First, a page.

Gates hints at bombing risk to Gadhafi
The U.S. took its first steps Tuesday short of military assistance to aid Libyan rebels, even as Defense Secretary Robert Gates said that Libyan military command centers “wherever we find them” are legitimate targets for U.S. and NATO air attack, suggesting that strongman Moammar Gadhafi himself is increasingly in danger.
The Obama administration eased its sanctions on Libya, a move that will allow the opposition forces to sell the oil it controls and use the income to buy weapons and other supplies. The White House also ordered the expenditure of up to $25 million in surplus, nonlethal goods and commodities to support and protect the rebels.
At a joint news conference with British Defense Minister Liam Fox, Gates said that NATO planes are not targeting Gadhafi specifically but will continue to take aim at his command centers.
Aboard the Red Star 1 Libyan government forces on Tuesday bombarded the port of Misrata, in a virtually nonstop assault on the sole lifeline of a battered population that has been under siege for the past two months.
While forces loyal to Moammar Gadhafi pulled out of the city over the weekend under pressure from NATO airstrikes, they have since unleashed a withering rocket and mortar barrage on Misrata that has killed dozens. The bombardment Tuesday was constant throughout the afternoon and into the evening, and loud explosions could be heard thundering across the city.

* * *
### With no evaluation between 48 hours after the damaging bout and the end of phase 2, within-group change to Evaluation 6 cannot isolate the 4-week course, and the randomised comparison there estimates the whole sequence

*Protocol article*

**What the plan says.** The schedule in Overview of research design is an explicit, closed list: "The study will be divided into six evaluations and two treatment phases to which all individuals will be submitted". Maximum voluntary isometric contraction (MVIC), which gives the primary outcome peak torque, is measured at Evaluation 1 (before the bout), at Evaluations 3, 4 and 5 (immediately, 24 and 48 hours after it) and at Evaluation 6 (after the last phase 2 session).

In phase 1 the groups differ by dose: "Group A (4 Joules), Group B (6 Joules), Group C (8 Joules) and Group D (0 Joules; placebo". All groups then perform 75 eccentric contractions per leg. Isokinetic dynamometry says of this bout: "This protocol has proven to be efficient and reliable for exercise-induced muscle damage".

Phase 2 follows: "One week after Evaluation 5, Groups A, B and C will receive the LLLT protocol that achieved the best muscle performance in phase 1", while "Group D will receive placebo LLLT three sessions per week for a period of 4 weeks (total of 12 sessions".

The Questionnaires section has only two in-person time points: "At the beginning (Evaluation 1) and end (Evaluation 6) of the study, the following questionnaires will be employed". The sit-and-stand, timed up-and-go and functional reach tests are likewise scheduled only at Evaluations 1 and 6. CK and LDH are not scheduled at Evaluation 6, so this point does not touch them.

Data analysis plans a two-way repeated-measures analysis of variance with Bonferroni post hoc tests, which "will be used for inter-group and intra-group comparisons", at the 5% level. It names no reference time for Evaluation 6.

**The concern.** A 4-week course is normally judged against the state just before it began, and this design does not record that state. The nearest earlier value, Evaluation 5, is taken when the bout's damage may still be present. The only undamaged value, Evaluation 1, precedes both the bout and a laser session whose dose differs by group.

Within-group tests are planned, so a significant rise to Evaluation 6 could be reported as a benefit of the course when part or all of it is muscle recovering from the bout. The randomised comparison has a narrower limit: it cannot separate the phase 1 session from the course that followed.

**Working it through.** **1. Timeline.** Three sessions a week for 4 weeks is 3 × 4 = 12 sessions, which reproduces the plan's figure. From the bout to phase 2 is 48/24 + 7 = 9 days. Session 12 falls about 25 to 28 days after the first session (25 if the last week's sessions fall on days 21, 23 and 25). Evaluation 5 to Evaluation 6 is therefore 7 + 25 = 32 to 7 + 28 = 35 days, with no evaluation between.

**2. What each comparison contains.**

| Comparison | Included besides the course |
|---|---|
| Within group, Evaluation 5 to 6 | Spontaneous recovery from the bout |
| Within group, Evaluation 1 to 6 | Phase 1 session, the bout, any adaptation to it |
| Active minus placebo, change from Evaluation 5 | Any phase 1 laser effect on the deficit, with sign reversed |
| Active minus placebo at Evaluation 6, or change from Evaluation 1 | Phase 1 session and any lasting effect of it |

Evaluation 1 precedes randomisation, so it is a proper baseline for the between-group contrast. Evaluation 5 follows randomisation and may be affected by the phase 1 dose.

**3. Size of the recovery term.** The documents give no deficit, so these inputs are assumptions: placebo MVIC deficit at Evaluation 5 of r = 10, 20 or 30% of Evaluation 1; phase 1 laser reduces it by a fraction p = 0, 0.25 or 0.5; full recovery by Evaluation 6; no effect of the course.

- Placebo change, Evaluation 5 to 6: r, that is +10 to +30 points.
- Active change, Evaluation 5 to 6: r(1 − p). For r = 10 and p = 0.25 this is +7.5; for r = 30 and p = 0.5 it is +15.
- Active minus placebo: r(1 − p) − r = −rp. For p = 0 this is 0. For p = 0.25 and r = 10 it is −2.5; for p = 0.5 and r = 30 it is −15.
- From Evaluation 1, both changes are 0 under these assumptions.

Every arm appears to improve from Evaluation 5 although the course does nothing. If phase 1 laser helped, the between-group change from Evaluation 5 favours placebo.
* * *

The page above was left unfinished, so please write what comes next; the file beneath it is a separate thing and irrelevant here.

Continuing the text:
“It was horrific, like a scene from World War II,” said resident Saddoun el-Misurati who was waiting to evacuate his mother from the port when the rockets began to fall. “I stopped counting after nine.”
Hundreds of residents, including migrant African laborers, had been waiting at the port for the expected afternoon arrival of the Red Star 1, an Albanian ship chartered by the International Organization of Migration to evacuate people from the besieged city.
The crowd gathered on the docks scrambled for cover when the rockets began falling, hiding in cars and shipping crates or just fleeing the port area, said el-Misurati.
Even after sundown, Gadhafi’s forces continued to shell the port.
Abdullah Abodabbous, a 25-year-old from Benghazi, said he was trying to leave on a small, previously arranged vessel when a barrage of at least 10 Grad rockets slammed into the port around 9 p.m., forcing him to hide under a table in offices near the main entrance.
With Gadhafi’s troops besieging the city on all sides by land, the port has become a key point in the battle for Misrata.
It has served as a lifeline for the city, allowing in desperately needed medical supplies and food and ferrying out residents looking to flee the fierce fighting that has left swaths of the city in ruins.
Tuesday’s assault by pro-Gadhafi forces temporarily suspended the flow of aid and people.
The battle for Misrata, which has claimed hundreds of lives in the past two months, has become the focal point of the armed rebellion against Gadhafi since fighting on the eastern front near the city of Ajdabiya is deadlocked.